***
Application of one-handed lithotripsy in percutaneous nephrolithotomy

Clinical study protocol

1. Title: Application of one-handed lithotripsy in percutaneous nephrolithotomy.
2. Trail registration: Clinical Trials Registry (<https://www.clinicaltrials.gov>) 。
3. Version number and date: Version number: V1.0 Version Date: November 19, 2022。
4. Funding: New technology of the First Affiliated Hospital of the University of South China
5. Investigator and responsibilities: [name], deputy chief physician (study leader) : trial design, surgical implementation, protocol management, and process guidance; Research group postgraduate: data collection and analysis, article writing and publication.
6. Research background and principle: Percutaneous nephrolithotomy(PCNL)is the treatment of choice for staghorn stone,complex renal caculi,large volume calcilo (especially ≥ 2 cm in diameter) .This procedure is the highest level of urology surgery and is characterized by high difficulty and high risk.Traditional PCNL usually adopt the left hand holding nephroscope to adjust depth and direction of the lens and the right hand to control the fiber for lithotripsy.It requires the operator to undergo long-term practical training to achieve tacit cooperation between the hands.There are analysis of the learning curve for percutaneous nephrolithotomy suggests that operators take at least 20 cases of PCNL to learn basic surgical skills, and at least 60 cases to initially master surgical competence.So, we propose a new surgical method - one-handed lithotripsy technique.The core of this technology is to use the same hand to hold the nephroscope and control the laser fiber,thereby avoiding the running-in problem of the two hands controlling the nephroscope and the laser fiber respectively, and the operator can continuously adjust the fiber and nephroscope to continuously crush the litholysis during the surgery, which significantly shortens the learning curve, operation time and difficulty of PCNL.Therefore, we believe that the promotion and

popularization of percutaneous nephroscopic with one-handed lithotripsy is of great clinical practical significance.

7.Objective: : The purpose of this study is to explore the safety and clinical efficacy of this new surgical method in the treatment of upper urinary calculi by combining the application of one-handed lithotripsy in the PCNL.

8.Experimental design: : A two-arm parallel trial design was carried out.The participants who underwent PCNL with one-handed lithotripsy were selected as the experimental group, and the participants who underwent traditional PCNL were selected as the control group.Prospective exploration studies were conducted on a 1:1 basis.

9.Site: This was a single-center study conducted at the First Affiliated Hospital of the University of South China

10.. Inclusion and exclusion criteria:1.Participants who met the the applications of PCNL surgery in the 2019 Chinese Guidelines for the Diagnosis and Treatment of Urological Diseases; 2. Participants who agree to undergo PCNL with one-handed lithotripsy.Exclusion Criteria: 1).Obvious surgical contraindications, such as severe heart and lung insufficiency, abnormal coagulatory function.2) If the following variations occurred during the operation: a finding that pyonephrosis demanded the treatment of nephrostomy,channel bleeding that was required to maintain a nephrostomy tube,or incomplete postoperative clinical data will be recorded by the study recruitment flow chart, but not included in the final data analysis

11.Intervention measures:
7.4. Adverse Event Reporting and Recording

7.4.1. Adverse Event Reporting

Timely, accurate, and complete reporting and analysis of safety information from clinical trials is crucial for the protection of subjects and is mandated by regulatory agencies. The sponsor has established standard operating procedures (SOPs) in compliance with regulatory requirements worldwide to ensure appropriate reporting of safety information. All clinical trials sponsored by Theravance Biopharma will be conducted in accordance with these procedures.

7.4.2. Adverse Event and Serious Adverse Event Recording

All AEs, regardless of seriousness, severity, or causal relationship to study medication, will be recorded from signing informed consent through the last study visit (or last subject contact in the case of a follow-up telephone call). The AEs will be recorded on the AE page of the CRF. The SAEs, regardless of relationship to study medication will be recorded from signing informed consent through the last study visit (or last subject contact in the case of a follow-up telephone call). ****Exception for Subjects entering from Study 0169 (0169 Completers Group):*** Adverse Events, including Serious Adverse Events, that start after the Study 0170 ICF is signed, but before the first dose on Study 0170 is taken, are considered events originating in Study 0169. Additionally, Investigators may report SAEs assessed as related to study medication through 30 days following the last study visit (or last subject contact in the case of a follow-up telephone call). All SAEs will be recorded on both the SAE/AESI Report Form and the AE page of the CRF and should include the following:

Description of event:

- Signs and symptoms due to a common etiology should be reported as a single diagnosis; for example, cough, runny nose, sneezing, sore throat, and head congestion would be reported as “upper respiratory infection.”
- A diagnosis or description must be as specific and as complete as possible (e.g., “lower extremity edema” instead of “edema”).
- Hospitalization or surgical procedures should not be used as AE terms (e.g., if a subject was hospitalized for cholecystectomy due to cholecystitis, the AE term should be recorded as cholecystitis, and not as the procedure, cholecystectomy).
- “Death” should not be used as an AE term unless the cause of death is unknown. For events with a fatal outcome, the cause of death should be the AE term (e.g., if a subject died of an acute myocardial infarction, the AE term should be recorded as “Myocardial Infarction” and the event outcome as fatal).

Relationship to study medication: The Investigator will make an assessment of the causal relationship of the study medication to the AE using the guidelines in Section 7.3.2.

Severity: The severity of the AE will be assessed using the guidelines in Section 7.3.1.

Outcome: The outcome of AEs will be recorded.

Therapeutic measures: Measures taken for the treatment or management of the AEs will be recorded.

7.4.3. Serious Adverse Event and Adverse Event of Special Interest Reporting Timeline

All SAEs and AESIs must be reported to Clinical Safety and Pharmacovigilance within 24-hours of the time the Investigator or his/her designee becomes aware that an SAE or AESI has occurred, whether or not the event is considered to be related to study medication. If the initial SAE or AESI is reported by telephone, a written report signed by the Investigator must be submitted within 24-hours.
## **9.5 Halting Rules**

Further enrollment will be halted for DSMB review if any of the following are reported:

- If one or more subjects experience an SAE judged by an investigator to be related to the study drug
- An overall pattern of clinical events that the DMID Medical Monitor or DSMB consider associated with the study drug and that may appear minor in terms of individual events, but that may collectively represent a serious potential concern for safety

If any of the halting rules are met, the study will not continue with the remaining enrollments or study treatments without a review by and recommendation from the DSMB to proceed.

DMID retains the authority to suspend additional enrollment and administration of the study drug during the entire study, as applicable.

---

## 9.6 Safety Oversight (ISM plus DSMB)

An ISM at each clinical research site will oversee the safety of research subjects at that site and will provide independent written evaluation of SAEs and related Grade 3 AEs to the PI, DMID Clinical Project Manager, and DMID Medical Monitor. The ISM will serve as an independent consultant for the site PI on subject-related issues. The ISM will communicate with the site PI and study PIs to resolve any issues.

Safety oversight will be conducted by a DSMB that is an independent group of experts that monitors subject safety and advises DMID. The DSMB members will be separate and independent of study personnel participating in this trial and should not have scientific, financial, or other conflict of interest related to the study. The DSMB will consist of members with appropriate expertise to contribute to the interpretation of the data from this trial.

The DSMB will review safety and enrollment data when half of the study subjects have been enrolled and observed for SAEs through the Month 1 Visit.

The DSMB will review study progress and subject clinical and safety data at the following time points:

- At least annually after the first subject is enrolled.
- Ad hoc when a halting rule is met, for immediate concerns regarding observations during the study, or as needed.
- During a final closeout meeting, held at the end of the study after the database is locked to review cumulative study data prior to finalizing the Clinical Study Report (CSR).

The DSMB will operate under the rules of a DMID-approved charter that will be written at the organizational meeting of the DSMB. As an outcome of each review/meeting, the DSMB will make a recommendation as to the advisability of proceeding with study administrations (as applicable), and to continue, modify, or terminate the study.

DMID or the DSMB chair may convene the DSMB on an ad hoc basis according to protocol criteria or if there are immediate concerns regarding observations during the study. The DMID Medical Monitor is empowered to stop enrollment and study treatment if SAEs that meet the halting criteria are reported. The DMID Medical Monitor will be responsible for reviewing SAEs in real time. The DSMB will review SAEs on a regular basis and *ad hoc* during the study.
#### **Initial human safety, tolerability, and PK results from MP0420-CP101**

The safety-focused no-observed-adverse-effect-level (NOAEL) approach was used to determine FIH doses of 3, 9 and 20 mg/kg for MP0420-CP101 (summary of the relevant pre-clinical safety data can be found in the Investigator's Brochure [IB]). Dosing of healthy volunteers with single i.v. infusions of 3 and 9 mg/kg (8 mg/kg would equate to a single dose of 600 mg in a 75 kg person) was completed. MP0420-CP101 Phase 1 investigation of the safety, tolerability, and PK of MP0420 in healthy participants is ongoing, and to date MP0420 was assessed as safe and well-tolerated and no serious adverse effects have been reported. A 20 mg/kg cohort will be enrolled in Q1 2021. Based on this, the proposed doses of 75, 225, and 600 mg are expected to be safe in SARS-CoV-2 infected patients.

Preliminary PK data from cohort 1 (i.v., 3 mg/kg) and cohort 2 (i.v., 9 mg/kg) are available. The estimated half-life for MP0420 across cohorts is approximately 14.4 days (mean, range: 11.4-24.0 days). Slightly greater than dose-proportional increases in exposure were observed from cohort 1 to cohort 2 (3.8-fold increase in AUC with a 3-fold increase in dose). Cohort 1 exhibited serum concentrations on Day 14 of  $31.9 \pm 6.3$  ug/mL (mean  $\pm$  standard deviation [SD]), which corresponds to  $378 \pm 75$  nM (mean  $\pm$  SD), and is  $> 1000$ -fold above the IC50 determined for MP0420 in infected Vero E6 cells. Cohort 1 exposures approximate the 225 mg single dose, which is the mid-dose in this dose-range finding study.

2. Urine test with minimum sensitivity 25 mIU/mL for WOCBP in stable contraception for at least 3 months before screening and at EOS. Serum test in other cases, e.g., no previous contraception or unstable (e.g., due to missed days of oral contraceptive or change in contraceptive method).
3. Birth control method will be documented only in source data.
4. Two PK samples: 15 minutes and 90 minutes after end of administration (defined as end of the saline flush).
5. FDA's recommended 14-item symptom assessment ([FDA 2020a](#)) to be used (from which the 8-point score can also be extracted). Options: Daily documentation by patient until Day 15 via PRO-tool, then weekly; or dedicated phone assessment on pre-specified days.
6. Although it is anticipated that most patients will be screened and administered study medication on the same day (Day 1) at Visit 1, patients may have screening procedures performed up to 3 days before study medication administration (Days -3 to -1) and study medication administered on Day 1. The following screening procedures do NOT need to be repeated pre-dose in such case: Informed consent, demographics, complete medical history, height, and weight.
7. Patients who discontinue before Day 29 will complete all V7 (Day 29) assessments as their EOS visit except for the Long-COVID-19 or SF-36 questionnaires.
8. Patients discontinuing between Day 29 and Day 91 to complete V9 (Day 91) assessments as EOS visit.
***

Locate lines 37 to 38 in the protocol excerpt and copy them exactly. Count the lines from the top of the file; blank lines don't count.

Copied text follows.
---

## 9.6 Safety Oversight (ISM plus DSMB)